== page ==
Conservation and Management
Most mountain ungulate species interact with humans. Those interactions range from simple coexistence to competition for resources (e.g. with livestock), hunting, introduced species and active conservation actions such as translocations or population supplementation. Often, policy makers must make decisions that should be informed by rigorous scientific knowledge. In this section we encourage the presentation of research covering various aspects of mountain ungulate biology and ecology that have potential applications for conservation and management, as well as case studies where management was beneficial or detrimental to populations, as for instance trophy hunting.
A poster session is planned for the communication of research on all the above-mentioned topics, as well as of research of local interest (e.g., population monitoring), work in-progress, methods, new ideas.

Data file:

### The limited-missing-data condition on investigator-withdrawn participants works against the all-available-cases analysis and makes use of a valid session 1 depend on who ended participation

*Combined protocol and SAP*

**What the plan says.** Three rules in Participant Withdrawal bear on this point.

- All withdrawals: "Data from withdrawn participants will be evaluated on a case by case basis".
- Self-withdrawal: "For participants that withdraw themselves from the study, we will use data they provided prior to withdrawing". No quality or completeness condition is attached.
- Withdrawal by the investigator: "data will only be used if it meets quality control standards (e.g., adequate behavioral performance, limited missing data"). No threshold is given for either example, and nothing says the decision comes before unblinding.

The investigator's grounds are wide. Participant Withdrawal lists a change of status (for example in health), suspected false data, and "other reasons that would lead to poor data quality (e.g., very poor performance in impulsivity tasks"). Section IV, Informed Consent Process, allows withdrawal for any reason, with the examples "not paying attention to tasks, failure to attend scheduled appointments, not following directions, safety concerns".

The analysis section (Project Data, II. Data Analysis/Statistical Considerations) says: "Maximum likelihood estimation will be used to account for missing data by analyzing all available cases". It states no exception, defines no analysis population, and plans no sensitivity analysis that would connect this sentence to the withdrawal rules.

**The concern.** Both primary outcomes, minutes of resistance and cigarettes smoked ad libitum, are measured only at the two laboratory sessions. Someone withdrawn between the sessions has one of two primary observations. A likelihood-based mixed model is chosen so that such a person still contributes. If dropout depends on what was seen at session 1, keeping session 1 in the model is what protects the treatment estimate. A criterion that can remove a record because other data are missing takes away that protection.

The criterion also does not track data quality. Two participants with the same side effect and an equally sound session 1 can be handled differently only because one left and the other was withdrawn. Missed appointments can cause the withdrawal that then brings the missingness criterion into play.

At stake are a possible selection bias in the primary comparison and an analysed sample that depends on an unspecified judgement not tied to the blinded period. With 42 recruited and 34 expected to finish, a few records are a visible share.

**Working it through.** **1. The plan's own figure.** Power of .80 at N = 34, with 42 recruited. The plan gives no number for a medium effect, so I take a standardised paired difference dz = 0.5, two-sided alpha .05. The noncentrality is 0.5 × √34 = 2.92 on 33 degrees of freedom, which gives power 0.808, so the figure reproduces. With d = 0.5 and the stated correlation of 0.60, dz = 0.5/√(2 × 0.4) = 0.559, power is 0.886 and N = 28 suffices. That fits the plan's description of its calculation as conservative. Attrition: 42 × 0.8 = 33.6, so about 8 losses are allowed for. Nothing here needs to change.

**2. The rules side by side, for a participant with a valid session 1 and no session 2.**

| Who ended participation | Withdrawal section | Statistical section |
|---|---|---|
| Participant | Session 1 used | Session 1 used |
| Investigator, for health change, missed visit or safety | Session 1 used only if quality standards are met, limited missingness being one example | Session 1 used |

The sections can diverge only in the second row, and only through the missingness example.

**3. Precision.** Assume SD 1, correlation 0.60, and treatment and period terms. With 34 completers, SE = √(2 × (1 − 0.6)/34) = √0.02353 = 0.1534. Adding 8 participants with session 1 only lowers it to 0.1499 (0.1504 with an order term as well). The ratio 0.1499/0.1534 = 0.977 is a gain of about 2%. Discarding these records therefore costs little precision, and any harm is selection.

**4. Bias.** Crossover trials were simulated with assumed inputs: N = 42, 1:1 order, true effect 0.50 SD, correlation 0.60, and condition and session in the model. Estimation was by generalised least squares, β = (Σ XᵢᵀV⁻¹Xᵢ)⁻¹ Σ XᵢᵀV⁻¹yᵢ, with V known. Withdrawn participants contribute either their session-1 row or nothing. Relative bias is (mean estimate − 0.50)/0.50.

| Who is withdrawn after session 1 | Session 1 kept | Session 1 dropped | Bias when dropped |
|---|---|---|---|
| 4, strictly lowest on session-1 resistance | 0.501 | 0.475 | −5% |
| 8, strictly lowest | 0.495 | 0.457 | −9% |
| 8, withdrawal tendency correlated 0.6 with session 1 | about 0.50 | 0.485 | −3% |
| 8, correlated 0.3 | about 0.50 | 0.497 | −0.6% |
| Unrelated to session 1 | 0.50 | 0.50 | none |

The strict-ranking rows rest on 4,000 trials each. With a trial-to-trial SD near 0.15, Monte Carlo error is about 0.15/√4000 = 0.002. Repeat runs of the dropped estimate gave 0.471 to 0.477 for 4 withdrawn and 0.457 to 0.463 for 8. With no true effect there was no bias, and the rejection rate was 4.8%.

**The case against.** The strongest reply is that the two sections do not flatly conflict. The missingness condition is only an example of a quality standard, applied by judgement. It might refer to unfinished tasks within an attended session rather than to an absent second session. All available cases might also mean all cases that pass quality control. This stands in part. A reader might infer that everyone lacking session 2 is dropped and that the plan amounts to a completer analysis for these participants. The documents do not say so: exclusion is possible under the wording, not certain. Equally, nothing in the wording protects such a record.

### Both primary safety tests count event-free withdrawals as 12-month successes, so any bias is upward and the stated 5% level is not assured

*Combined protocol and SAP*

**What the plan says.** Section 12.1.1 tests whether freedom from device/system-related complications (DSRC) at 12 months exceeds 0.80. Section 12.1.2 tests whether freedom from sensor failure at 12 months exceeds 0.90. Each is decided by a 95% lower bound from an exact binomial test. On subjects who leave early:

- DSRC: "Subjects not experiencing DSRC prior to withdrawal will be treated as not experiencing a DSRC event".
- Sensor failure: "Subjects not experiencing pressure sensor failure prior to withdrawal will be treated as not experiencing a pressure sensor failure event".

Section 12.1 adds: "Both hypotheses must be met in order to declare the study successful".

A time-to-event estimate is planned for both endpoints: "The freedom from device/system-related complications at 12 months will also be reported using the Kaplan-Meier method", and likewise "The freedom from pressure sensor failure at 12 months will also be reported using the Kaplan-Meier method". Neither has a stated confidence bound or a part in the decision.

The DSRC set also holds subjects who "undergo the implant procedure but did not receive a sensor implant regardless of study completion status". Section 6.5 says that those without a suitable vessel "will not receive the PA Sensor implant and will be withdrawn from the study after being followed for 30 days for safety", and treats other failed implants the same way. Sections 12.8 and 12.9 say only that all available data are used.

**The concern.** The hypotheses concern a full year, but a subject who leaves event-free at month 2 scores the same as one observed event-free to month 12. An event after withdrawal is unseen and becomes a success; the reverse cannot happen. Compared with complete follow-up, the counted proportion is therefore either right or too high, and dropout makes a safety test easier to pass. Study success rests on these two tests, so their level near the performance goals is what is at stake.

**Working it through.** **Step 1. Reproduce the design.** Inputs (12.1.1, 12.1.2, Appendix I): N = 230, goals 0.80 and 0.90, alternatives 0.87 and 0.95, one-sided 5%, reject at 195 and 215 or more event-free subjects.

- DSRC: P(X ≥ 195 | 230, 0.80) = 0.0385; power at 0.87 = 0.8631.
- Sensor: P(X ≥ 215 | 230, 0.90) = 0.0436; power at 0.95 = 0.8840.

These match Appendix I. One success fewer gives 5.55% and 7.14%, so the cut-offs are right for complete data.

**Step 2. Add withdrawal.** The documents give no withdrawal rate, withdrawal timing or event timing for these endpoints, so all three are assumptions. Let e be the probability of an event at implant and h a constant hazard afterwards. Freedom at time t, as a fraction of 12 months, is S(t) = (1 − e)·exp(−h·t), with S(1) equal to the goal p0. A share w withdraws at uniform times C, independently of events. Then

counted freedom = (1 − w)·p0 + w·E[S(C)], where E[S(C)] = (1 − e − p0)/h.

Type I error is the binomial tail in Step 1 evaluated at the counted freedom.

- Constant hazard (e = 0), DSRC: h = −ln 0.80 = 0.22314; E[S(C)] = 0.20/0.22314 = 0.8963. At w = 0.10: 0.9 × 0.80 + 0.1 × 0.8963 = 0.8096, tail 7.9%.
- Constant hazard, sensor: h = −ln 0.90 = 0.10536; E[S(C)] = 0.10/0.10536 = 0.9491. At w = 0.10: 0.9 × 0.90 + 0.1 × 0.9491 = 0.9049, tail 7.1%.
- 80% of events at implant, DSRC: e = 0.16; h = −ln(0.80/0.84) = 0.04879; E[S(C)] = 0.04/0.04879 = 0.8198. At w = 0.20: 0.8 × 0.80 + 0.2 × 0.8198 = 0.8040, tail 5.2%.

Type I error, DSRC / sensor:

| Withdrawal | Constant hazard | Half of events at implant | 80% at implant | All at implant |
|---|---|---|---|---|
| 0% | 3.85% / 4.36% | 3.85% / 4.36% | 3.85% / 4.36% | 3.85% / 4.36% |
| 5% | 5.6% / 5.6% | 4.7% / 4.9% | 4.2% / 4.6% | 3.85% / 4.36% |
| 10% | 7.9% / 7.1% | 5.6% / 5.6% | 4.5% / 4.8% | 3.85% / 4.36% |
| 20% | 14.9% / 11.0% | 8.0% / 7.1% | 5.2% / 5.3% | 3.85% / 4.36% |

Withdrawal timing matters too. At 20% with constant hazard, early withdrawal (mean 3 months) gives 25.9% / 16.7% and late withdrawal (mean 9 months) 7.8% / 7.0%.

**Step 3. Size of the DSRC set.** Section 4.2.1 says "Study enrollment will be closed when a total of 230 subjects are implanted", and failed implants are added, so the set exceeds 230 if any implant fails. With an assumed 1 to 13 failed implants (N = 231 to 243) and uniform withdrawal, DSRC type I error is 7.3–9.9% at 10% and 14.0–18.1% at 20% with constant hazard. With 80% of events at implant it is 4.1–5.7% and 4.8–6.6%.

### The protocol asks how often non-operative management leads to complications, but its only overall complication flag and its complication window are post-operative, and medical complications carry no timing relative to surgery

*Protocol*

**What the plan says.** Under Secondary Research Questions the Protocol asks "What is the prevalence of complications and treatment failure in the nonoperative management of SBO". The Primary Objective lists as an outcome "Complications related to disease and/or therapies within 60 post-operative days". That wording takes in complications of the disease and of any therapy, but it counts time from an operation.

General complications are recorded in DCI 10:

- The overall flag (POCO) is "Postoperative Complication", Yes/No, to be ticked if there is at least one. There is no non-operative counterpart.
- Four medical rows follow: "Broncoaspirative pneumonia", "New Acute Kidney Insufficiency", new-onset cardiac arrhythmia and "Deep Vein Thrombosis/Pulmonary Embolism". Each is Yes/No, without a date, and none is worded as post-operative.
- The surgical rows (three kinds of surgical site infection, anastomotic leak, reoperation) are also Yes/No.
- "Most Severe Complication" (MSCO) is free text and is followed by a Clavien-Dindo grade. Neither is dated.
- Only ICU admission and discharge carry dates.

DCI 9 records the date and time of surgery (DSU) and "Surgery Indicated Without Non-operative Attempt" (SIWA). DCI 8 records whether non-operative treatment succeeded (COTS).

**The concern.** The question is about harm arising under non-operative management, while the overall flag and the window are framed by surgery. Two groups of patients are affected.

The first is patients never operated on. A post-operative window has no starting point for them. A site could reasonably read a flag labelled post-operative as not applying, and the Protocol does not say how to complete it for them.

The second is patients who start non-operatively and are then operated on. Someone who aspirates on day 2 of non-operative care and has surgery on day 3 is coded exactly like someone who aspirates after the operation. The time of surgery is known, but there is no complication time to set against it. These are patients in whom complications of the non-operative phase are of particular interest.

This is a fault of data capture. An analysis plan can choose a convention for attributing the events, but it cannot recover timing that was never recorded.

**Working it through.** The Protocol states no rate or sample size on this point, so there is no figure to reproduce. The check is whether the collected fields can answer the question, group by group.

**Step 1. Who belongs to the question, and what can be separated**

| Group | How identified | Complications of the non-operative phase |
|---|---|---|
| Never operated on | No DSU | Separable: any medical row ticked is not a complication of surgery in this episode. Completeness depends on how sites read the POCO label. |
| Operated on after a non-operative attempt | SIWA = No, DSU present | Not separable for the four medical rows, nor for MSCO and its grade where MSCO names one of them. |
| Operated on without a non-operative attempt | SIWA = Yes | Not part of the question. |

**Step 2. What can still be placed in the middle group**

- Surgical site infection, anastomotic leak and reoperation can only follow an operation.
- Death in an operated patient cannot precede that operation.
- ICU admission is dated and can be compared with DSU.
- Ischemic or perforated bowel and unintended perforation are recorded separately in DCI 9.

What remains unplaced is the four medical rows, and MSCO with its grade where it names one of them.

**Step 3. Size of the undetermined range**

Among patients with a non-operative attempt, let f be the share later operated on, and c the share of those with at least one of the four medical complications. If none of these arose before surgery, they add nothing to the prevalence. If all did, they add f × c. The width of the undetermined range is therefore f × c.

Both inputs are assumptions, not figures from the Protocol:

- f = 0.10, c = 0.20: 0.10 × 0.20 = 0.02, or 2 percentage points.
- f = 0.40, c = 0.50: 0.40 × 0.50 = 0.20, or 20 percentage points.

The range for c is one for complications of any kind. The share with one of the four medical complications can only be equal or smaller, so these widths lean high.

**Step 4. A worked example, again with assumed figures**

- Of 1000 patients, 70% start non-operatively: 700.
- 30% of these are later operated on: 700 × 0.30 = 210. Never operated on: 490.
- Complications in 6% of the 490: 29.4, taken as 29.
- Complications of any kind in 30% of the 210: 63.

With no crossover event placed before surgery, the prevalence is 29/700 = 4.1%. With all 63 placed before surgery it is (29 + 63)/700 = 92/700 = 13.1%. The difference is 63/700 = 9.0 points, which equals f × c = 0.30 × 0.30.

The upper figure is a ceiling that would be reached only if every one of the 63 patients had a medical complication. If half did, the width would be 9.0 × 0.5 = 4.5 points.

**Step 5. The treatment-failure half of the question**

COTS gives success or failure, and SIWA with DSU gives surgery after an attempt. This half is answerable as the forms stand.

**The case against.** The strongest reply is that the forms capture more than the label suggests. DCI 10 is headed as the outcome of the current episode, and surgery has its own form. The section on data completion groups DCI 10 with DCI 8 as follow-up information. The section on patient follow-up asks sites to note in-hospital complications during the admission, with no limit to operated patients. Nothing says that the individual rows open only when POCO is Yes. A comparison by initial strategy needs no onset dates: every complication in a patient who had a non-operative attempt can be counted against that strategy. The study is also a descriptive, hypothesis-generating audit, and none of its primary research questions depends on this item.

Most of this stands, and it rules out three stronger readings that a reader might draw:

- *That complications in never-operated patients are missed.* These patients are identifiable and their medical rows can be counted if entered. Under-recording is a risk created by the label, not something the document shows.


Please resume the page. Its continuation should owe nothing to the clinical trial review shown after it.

Gran Paradiso National Park (Italy)
Abruzzo Lazio and Molise National Park (Italy)
Under the Endorsement of
Italian Ministry for Ecological Transition
IUCN SSC Caprinae Specialist Group
GSE-AIESG Alpine Ibex European Specialist Group
Marco Apollonio (Italy)
Yash Veer Bhatnagar (India)
Luca Corlatti (Germany)
Marco Festa-Bianchet (Canada)
Jean-Michel Gaillard (France)
Christine Grossen (Switzerland)
Achaz von Hardenberg (UK)
Juan Herrero (IUCN)
Ali Nawaz (Pakistan)
Luca Rossi (Italy)
Sambandan Sathyakumar (India)
Carole Toïgo (France)
Lingyun Xiao (China)